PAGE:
An Oregon company has agreed to pay $43,200 to settle potential civil liability for alleged violations of the Iranian Transactions and Sanctions Regulations, the Treasury Department’s Office of Foreign Assets Control announced Sept. 7. The alleged violations involve the exportation of seven shipments of orthodontic devices from the U.S. to Germany, the United Arab Emirates, and/or Lebanon with knowledge or reason to know that the shipments were intended specifically for supply, transshipment, or reexportation to Iran.
The maximum statutory civil penalty amount for the alleged violations was $1.75 million and the base penalty amount was $80,000. OFAC determined that the company did not voluntarily self-disclose the alleged violations but that they constitute a non-egregious case.
OFAC considered the following to be aggravating factors: (1) the company willfully violated U.S. sanctions laws, (2) company management had actual knowledge or reason to know that the company’s products were being exported to Iran, and (3) the company had no OFAC compliance program in place until June 2008.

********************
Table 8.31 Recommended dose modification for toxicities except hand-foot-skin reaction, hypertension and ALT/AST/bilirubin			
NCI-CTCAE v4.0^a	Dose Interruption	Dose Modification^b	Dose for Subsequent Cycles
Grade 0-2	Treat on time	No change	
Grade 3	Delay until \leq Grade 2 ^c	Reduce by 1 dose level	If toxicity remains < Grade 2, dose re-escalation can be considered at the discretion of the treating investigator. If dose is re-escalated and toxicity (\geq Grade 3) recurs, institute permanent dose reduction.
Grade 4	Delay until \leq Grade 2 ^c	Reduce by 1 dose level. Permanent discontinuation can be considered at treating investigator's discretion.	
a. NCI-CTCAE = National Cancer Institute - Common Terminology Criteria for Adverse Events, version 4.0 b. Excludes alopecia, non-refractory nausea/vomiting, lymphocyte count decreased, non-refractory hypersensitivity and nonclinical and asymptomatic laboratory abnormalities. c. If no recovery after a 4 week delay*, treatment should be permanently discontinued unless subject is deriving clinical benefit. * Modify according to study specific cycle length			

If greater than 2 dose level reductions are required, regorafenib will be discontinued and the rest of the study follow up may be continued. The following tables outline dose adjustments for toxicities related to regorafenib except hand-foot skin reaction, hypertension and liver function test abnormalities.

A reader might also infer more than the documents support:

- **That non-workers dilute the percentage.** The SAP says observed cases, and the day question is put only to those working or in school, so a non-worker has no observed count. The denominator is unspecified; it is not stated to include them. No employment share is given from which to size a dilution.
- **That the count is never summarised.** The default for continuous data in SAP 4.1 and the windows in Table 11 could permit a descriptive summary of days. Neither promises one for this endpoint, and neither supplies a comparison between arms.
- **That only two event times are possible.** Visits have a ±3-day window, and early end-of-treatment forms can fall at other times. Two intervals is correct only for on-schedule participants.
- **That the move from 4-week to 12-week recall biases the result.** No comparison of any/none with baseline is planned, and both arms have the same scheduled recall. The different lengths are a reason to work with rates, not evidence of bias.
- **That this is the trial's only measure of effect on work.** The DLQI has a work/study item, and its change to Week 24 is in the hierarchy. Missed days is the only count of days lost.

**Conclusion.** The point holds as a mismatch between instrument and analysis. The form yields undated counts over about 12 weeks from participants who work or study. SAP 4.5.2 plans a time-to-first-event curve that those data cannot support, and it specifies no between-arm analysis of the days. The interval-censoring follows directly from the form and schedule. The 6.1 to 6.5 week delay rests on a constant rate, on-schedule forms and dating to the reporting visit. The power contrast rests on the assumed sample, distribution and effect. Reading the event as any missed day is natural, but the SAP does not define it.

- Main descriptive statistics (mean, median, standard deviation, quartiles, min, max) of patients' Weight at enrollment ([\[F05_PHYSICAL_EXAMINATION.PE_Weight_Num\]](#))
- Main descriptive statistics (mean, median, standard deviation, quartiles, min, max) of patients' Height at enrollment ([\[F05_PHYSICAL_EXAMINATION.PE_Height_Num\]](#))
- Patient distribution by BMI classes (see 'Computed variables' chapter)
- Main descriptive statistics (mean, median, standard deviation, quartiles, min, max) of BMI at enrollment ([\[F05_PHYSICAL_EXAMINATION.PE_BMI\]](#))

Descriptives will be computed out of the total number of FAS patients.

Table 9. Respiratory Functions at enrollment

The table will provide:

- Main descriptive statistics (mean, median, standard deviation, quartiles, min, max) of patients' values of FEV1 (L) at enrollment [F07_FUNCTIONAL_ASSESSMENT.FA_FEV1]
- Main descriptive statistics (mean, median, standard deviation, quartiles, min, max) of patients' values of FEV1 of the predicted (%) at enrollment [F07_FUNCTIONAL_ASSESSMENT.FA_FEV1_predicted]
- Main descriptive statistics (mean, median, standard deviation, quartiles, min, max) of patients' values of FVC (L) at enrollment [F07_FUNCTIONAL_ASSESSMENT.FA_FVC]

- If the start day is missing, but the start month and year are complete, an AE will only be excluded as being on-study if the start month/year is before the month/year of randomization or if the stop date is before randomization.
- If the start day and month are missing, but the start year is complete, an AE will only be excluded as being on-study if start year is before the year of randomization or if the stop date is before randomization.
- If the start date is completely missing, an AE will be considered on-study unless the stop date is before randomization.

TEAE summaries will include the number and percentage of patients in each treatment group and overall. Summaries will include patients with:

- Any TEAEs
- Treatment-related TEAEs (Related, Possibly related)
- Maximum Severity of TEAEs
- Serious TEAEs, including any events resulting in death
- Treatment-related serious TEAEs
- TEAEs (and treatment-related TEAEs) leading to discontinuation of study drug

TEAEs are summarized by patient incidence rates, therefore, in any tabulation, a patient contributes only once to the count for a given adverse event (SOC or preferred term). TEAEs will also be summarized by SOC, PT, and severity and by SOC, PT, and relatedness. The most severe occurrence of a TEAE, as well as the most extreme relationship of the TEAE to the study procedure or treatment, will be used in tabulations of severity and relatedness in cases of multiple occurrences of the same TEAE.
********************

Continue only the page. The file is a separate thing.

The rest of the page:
OFAC considered the following to be mitigating factors: (1) the alleged violations did not result in great economic or other benefit to Iran because the transactions likely would have been licensed by OFAC had the company applied for a license, (2) the company has no sanctions history with OFAC for the five years preceding the date of the first transaction giving rise to the alleged violations, (3) the company cooperated with OFAC by agreeing to toll the statute of limitations, (4) the company developed an economic sanctions compliance procedure in June 2008 and subsequently drafted a written compliance policy, and (5) the company lacked commercial sophistication in conducting international sales at the time of the alleged violations.
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